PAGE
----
to occupy the fields, press inwards upon each other, - pursuing town

occupations, and trading with their fellow citizens; and so form a compact

system of civil society, and require an organized state.  The North American

Federation have no neighbouring State, (towards which they occupy a relation

similar to that of European States to each other), one which they regard with

mistrust, and against which they must keep up a standing army.  Canada and

Mexico are not objects of fear, and England has had fifty years experience,

that free America is more profitable to her than it was in a state of

dependence.  The militia of the North American Republic proved themselves

quite as brave in the War of Independence, as the Dutch under Philip II.; but

generally, where Independence is not at stake, less power is displayed, and in

the year 1814 the militia held out but indifferently against the English.

 

     America is therefore the land of the future, where, in the ages that lie

before us, the burden of the World's History shall reveal itself, - perhaps in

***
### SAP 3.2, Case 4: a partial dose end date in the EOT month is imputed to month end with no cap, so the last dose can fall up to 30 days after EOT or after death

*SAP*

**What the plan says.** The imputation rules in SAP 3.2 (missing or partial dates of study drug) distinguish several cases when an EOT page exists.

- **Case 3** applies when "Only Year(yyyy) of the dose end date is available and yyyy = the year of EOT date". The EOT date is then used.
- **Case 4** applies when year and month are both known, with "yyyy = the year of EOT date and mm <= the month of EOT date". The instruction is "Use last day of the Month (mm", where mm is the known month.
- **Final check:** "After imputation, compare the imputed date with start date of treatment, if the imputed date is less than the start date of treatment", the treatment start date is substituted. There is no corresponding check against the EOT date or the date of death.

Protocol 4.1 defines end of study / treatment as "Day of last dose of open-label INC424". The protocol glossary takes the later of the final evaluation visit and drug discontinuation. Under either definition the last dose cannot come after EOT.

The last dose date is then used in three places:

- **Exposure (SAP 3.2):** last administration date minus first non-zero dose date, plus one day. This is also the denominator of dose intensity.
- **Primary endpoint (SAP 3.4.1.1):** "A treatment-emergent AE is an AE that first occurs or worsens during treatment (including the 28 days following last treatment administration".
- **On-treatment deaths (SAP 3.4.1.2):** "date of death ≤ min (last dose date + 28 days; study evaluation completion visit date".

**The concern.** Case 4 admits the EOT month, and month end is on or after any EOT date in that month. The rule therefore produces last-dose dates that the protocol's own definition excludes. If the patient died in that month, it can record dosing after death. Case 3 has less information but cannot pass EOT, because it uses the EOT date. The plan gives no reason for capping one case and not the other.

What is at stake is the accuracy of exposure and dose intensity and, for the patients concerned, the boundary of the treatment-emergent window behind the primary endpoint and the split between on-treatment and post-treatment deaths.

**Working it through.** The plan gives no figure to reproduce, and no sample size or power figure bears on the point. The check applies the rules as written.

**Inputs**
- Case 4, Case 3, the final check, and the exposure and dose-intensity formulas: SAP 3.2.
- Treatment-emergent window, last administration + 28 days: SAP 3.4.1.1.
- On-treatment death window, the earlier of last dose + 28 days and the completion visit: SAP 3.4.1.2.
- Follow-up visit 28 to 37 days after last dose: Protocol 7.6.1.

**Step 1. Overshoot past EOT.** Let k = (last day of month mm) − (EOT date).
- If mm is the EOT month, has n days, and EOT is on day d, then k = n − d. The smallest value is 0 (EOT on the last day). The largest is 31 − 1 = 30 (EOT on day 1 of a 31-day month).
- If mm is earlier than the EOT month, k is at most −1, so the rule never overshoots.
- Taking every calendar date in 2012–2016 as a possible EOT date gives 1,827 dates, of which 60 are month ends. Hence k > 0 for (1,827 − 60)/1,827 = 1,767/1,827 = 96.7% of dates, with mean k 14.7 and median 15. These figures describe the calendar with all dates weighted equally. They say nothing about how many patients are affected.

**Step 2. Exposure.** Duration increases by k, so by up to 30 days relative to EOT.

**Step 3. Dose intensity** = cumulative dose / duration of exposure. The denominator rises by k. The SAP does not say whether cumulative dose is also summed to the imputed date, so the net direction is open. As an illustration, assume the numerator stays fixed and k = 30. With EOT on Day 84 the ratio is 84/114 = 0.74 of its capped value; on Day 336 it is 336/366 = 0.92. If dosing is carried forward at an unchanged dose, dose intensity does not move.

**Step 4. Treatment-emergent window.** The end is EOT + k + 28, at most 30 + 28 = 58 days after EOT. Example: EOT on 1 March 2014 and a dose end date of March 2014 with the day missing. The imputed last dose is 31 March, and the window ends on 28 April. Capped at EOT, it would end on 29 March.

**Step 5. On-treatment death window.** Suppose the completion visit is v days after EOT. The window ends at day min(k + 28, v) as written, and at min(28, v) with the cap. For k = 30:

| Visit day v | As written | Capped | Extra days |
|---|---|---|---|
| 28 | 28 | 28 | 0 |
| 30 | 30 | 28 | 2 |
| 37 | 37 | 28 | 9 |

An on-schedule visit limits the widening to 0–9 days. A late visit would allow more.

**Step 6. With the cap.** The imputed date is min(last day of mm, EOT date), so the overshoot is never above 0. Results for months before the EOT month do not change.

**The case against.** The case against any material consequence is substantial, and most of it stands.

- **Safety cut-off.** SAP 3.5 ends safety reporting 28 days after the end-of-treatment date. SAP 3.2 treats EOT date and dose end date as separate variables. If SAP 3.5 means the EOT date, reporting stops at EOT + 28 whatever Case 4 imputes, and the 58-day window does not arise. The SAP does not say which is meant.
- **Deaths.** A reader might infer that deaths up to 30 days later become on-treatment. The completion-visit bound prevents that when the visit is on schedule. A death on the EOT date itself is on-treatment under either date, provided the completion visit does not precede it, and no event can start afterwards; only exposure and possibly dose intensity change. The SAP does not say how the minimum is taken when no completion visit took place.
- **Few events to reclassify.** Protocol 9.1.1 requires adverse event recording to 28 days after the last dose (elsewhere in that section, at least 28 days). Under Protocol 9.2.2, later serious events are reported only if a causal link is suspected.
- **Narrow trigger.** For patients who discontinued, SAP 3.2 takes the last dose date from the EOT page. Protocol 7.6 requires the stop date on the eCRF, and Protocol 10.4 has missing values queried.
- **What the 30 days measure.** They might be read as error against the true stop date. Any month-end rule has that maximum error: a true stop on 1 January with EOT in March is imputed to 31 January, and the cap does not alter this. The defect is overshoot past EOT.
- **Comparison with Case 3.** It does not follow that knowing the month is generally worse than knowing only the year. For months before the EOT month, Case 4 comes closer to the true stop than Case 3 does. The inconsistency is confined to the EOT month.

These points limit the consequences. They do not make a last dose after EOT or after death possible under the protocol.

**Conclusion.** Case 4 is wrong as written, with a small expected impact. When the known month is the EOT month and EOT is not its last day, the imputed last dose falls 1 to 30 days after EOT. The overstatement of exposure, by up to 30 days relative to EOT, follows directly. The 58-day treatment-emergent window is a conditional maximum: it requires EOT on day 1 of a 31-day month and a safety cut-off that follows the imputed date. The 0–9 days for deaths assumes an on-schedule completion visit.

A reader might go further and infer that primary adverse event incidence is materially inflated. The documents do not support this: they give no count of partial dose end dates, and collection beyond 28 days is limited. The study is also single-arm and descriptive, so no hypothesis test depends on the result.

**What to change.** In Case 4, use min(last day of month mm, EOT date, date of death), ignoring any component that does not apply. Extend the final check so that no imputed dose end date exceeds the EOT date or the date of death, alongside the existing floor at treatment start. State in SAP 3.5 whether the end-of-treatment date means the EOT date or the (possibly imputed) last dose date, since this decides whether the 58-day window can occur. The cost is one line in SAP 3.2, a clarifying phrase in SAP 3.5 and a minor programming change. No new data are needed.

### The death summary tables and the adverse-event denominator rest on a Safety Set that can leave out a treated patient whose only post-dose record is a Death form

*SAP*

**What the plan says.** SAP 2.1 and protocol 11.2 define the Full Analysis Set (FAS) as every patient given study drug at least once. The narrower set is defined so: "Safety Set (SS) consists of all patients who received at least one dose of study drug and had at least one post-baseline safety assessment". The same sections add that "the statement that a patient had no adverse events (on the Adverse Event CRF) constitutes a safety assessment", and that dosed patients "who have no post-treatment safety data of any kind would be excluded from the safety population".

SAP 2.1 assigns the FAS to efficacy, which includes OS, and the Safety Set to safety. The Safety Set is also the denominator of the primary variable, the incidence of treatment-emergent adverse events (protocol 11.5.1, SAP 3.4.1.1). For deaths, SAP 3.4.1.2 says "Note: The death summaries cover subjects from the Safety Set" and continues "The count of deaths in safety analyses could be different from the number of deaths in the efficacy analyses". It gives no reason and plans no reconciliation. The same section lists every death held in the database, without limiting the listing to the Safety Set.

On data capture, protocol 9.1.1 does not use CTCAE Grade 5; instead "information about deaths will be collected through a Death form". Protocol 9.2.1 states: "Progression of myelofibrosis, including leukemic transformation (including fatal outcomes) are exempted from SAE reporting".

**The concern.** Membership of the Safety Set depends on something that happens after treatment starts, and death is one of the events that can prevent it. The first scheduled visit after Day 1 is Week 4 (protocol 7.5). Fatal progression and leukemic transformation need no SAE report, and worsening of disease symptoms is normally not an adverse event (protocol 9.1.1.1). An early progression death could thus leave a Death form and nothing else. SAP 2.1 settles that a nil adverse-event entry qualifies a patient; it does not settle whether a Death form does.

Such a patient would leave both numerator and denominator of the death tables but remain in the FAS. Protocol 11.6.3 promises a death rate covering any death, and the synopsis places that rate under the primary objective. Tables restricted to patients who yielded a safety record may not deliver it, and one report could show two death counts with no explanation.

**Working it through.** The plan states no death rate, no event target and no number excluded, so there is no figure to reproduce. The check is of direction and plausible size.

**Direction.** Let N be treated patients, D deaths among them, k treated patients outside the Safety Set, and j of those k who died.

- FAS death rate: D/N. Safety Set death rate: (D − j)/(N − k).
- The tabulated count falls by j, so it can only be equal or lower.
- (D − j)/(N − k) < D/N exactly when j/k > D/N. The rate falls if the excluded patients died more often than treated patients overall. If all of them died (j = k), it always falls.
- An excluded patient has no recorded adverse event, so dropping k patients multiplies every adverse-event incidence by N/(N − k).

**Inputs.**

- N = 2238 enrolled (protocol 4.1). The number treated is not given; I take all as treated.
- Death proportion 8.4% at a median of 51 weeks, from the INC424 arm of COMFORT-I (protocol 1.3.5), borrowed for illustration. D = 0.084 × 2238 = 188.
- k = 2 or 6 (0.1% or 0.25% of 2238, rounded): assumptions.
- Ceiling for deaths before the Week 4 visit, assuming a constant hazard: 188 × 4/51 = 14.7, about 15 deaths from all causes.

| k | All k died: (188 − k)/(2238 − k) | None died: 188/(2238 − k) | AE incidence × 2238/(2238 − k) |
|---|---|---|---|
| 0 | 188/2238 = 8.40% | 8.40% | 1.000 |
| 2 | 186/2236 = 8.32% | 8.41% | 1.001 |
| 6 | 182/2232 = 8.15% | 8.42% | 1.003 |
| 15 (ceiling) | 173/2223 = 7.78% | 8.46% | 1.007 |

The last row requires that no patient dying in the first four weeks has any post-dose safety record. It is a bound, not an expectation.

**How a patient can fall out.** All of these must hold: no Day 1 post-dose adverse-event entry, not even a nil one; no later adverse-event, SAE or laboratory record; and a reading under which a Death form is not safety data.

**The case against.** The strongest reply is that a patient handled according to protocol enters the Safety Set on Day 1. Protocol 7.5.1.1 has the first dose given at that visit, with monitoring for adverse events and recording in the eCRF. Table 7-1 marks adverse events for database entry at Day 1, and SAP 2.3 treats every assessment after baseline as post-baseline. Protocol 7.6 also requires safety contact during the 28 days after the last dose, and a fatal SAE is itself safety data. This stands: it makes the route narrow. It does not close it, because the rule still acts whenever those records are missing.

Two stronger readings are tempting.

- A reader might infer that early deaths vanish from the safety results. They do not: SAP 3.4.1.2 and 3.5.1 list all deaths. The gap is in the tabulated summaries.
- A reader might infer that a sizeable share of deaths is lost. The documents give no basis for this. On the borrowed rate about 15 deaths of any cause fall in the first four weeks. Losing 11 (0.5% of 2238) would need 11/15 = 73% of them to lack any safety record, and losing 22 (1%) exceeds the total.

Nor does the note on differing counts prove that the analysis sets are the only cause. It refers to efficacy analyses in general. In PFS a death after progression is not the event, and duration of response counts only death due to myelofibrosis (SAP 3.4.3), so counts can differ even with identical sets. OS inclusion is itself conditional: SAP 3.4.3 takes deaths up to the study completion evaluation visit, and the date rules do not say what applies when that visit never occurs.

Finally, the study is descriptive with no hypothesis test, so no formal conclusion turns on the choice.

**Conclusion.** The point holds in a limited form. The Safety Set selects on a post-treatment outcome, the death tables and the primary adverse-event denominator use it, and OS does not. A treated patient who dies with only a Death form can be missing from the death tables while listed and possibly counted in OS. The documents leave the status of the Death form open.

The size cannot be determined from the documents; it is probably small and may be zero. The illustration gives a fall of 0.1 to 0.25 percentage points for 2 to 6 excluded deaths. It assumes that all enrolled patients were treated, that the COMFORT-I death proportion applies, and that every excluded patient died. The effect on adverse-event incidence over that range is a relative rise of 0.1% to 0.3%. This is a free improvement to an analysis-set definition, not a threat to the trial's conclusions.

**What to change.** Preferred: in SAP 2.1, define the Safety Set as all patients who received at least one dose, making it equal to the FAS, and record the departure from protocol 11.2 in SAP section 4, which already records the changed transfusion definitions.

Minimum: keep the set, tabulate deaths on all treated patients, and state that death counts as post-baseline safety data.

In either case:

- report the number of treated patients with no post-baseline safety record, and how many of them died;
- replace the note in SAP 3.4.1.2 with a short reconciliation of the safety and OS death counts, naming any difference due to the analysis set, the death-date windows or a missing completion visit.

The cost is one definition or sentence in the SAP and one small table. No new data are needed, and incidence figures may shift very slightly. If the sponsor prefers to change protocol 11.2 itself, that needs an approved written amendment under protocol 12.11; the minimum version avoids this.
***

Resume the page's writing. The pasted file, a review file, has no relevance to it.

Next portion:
a contest between North and South America.  It is a land of desire for all

those who are weary of the historical lumber-room of old Europe.  Napoleon is

reported to have said, "Cette vieille Europe m'ennuie." It is for America to

abandon the ground on which hitherto the History of the World has developed

itself.  What has taken place in the New World up to the present time is only

an echo of the Old World, - the expression of a foreign Life; and as a Land of

the Future, it has no interest for us here, for, as regards History, our

concern must be with that which has been and that which is.  In regard to

Philosophy, on the other hand, we have to do with that which (strictly

speaking) is neither past nor future, but with that which is, which has an

eternal existence - with Reason; and this is quite sufficient to occupy us.

 

     Dismissing, then, the New World, and the dreams to which it may give

rise, we pass over to the Old World - the scene of the World's History; and

must first direct attention to the natural elements and conditions of

existence which it presents.  America is divided into two parts, which are